Felicien Kabuga, one of the most wanted genocide fugitives was arrested on Saturday near Paris after 25 years on the run, accused of playing a leading role in the 1994 genocide against the Tutsi.
With a $5m bounty on his head, the 84-year-old is one of Rwanda’s most-wanted for allegedly financing the genocide. He was found living under a false identity in a flat in Asnieres-Sur-Seine north of Paris, according to the French justice ministry.
Once the richest men in Rwanda, Kabuga is said to have financed the genocide against the Tutsi purchasing machetes and other tools that were distributed to Interahamwe militias that killed Tutsis and also behind the creation of Radio Television Mille Collines that broadcast propaganda to incite the violence.
The elusive businessman had been living in France apparently with the help of his children. For quarter of a century Kabuga stayed in Germany, Belgium, DR Congo, Kenya, and Switzerland.
The International Criminal Tribunal for Rwanda (ICTR) indicted Kabuga in 1997 on charges related to conspiracy to commit genocide, persecution and extermination. However, ICTR in 2015 formally closed and its cases have been given over to Mechanism for International Criminal Tribunals (MICT) that is likely to prosecute Kabuga.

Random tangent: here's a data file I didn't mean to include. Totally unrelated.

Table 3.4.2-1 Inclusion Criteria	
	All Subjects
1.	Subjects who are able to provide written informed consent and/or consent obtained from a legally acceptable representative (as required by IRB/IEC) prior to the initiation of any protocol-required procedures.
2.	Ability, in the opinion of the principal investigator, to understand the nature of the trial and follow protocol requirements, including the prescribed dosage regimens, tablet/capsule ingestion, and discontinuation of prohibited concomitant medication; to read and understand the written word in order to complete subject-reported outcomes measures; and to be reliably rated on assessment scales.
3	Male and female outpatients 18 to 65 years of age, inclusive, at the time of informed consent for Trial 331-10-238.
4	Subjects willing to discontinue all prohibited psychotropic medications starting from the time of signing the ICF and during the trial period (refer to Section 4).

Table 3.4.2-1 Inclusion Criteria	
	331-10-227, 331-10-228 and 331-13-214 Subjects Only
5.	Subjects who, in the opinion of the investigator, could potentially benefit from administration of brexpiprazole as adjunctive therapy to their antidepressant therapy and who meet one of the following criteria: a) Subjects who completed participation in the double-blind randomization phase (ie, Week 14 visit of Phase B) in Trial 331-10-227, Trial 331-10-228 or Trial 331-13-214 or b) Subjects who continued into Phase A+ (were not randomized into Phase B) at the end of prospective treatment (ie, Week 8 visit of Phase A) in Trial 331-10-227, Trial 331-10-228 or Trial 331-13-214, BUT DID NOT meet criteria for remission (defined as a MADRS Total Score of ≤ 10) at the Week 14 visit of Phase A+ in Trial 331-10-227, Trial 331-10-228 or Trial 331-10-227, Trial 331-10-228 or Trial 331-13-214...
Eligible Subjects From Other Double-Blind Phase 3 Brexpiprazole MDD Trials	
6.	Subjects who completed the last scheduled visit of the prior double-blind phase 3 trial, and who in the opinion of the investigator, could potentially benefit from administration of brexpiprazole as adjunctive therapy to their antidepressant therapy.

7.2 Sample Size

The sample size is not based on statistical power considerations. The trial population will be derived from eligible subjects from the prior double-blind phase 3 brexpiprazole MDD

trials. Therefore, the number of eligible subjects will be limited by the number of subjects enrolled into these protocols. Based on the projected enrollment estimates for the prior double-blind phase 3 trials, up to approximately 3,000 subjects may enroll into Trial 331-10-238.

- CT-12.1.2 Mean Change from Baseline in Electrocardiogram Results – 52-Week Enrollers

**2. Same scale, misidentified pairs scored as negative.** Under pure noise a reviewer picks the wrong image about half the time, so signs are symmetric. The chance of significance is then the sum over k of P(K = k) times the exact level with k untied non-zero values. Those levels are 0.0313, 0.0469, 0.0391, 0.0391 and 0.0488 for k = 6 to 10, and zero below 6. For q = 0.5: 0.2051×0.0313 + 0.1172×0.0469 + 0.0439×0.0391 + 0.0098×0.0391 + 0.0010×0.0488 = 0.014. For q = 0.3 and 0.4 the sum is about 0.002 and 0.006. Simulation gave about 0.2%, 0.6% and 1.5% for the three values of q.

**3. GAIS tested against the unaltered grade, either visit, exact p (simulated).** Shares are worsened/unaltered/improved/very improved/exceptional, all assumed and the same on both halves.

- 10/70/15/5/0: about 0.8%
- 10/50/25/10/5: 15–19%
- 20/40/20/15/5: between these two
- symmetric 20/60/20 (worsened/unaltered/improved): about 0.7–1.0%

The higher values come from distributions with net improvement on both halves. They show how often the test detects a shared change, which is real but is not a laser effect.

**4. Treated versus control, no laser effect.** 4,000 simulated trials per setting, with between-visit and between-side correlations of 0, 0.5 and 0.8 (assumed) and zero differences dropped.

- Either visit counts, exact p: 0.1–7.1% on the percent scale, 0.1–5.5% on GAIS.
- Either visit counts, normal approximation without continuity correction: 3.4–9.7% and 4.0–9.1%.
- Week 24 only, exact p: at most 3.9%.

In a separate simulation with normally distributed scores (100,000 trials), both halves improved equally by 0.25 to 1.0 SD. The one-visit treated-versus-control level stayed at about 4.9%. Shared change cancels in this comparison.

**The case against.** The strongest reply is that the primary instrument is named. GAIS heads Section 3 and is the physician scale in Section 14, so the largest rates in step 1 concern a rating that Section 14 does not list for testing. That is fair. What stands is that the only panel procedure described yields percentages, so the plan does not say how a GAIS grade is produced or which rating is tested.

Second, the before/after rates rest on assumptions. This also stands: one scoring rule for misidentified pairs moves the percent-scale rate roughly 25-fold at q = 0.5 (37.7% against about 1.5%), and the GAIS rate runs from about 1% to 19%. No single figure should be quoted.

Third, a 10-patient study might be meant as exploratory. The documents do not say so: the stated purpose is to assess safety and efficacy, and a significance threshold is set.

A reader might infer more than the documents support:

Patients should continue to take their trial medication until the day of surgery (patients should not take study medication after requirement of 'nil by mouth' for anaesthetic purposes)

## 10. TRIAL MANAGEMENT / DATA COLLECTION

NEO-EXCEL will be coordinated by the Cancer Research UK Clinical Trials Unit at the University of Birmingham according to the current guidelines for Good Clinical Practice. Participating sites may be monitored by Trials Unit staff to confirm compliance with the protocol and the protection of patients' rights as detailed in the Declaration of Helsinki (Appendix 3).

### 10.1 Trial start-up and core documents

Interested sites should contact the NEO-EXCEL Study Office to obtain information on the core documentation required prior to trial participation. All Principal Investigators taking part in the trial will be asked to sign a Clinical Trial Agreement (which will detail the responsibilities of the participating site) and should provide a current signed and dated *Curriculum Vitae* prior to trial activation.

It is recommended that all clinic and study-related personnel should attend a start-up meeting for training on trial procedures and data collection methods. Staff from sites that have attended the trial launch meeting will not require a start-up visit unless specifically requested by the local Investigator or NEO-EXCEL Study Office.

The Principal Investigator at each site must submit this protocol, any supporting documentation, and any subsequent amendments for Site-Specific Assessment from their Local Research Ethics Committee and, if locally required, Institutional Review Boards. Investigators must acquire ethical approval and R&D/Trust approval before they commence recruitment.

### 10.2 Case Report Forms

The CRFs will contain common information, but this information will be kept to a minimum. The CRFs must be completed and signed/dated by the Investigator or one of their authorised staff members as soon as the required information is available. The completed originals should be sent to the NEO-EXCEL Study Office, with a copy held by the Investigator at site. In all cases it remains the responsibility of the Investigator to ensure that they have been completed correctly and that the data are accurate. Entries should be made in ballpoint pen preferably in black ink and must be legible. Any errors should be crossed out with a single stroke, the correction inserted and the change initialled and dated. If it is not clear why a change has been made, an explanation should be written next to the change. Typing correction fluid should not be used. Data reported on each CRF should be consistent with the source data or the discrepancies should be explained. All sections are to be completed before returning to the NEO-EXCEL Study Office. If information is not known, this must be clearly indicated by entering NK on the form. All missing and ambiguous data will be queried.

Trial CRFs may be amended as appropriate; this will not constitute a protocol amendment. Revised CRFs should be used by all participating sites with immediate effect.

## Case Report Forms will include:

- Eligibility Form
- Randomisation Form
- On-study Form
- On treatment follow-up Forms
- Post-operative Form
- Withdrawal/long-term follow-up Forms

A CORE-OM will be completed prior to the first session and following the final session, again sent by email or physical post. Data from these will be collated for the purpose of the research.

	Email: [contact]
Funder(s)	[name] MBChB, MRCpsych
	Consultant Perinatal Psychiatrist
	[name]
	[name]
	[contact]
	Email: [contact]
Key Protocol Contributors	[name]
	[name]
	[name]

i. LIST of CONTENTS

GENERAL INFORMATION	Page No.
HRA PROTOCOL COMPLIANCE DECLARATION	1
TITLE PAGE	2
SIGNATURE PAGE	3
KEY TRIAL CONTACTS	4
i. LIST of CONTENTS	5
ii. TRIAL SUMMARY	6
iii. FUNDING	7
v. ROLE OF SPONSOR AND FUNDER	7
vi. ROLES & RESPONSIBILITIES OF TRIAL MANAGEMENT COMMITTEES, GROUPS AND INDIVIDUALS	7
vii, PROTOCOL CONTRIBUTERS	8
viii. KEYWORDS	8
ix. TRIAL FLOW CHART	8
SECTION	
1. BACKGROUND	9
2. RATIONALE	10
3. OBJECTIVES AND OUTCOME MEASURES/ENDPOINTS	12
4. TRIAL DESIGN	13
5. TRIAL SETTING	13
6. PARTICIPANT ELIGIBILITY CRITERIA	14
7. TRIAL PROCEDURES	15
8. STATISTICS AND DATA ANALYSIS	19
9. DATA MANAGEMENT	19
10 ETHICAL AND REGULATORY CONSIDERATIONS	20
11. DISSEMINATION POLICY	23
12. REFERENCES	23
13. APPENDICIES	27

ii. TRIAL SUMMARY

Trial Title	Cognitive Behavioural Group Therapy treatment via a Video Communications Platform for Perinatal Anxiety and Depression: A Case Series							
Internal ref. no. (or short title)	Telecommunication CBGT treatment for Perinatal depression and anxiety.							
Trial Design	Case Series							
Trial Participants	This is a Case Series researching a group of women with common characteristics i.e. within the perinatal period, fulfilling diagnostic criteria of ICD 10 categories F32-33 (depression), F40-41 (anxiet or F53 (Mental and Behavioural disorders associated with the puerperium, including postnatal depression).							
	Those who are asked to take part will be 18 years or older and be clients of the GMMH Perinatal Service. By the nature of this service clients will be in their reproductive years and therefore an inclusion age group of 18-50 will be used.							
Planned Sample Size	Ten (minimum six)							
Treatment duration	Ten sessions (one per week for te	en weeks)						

Serge Brammertz, Chief Prosecutor of the Mechanism said that Kabuga is now expected to be transferred to the custody of MICT and stand trial. Adding his capture “underlines the strength of our determination.”
Chief Prosecutor underlined that, “The arrest of Felicien Kabuga today is a reminder that those responsible for genocide can be brought to account, even 26 years after their crimes.”
“Kabuga’s arrest demonstrates that we can succeed when we have the international community’s support,” he said in a statement.
Two other top suspects linked with the 1994 genocide against the Tutsi and still at large are former defense minister Augustin Bizmana and military leader Protais Mpiranya.